A dam in eastern Kenya is close to bursting under the strain of waters swollen by torrential rains, United Nations staff have warned.
The floods have already forced thousands away from their homes
Unusually heavy seasonal rains have raised the water level in the River Tana, near the town of Garissa.
A spokeswoman for the UN said the dam was "on the brink of bursting", and floodgates had to be opened to stop it from buckling and breaking.
Heavy rain is forecast to continue for weeks in Kenya, Ethiopia and Somalia.
Between 1.5 million and 1.8 million people have already suffered under the heavy rains and severe flooding, the UN says.
The rains and flash flooding followed a long period of drought that left plains and farmland dried out and unable to absorb water.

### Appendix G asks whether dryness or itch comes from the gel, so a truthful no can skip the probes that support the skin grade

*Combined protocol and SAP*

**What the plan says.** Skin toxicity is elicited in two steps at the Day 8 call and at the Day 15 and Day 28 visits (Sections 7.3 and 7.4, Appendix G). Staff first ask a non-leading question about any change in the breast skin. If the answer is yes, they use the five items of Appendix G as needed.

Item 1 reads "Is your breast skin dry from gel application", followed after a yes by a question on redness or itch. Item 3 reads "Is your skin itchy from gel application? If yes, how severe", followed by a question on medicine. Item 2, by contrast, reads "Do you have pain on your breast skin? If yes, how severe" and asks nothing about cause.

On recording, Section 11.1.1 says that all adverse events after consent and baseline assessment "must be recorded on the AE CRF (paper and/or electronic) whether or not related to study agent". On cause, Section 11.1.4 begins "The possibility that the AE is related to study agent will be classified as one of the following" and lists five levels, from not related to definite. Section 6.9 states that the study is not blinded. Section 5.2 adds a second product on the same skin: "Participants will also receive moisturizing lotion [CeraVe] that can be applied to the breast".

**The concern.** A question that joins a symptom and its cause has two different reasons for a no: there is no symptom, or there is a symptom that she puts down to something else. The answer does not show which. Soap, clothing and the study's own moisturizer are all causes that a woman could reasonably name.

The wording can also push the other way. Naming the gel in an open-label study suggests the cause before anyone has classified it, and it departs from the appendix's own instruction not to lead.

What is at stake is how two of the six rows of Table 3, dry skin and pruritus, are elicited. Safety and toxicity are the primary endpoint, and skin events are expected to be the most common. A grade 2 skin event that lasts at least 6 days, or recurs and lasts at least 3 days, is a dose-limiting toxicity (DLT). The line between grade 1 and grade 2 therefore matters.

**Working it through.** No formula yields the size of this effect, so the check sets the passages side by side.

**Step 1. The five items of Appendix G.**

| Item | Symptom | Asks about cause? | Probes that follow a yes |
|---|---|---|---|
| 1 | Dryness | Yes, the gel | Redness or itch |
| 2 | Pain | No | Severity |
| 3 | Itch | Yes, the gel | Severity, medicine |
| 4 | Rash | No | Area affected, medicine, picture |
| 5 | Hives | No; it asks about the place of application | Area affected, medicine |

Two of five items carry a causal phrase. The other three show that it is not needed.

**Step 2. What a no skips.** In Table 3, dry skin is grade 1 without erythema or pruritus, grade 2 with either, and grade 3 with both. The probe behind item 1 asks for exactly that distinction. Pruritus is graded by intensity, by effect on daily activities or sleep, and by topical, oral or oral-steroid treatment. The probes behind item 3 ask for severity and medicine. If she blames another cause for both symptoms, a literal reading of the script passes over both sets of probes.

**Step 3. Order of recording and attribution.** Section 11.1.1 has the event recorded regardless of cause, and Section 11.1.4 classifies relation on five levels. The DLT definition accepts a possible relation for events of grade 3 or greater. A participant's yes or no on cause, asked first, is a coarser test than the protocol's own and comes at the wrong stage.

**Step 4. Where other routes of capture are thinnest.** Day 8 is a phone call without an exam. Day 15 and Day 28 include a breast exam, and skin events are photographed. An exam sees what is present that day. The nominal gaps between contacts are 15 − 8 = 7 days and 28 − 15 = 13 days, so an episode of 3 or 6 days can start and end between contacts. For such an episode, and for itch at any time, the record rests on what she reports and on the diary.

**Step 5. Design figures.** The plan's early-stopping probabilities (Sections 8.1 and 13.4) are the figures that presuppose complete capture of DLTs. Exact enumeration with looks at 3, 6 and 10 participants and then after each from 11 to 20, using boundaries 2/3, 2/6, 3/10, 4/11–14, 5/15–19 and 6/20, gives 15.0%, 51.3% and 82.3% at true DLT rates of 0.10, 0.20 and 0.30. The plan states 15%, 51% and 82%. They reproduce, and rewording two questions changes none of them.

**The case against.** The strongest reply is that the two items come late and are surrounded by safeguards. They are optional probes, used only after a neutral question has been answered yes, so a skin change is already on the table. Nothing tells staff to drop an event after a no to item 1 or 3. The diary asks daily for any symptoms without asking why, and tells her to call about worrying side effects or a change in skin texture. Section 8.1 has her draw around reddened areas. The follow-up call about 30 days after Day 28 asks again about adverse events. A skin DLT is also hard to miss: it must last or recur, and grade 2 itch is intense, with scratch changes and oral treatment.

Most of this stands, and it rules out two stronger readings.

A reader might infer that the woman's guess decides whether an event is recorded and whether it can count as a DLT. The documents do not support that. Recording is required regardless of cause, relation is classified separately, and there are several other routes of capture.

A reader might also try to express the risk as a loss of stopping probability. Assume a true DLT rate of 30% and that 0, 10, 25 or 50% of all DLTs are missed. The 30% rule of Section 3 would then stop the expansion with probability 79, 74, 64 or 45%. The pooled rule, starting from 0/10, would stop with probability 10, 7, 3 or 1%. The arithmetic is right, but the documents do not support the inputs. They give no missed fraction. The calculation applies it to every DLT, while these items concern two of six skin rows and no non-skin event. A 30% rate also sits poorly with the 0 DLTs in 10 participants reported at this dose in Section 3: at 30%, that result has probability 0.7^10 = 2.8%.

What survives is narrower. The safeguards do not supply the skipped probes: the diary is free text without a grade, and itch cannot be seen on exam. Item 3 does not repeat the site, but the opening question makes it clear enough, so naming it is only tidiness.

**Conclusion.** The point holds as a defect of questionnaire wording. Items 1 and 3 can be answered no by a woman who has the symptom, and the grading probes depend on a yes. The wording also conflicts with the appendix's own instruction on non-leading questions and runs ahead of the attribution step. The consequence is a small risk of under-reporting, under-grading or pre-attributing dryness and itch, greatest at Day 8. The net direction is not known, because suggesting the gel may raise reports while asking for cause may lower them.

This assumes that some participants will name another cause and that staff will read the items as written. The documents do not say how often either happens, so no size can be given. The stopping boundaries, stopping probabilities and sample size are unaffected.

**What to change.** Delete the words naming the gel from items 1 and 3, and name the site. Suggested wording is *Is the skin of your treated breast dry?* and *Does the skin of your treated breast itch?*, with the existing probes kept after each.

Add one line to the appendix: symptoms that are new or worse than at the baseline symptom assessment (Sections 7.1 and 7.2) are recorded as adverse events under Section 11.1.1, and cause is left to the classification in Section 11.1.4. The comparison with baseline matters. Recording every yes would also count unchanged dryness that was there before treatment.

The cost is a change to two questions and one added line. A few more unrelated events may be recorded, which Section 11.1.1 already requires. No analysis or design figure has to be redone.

Much of the rainfall in eastern Kenya has found its way into the Tana, raising water levels both upstream from the dam and downstream, in the portion of the river likely to be further bloated by any opening of the dam.
Thousands of people living downstream would be affected by opening the dam, but officials believe a failure to act could have worse consequences.
"That's a major worry now because if a gap is not opened in the dam on the Tana, it risks breaking," said Elisabeth Byrs, of the UN's humanitarian affairs office.
Ms Byrs said the condition of the dam was the "biggest concern" in Kenya at present, more serious than destroyed roads, cut-off villages, or the threat of waterborne diseases.
There are fears that stagnant water across the three countries could provide a breeding ground for cholera, malaria and dysentery.
"We have a serious situation, and the humanitarian situation is going to get worse," Ms Byrs told reporters.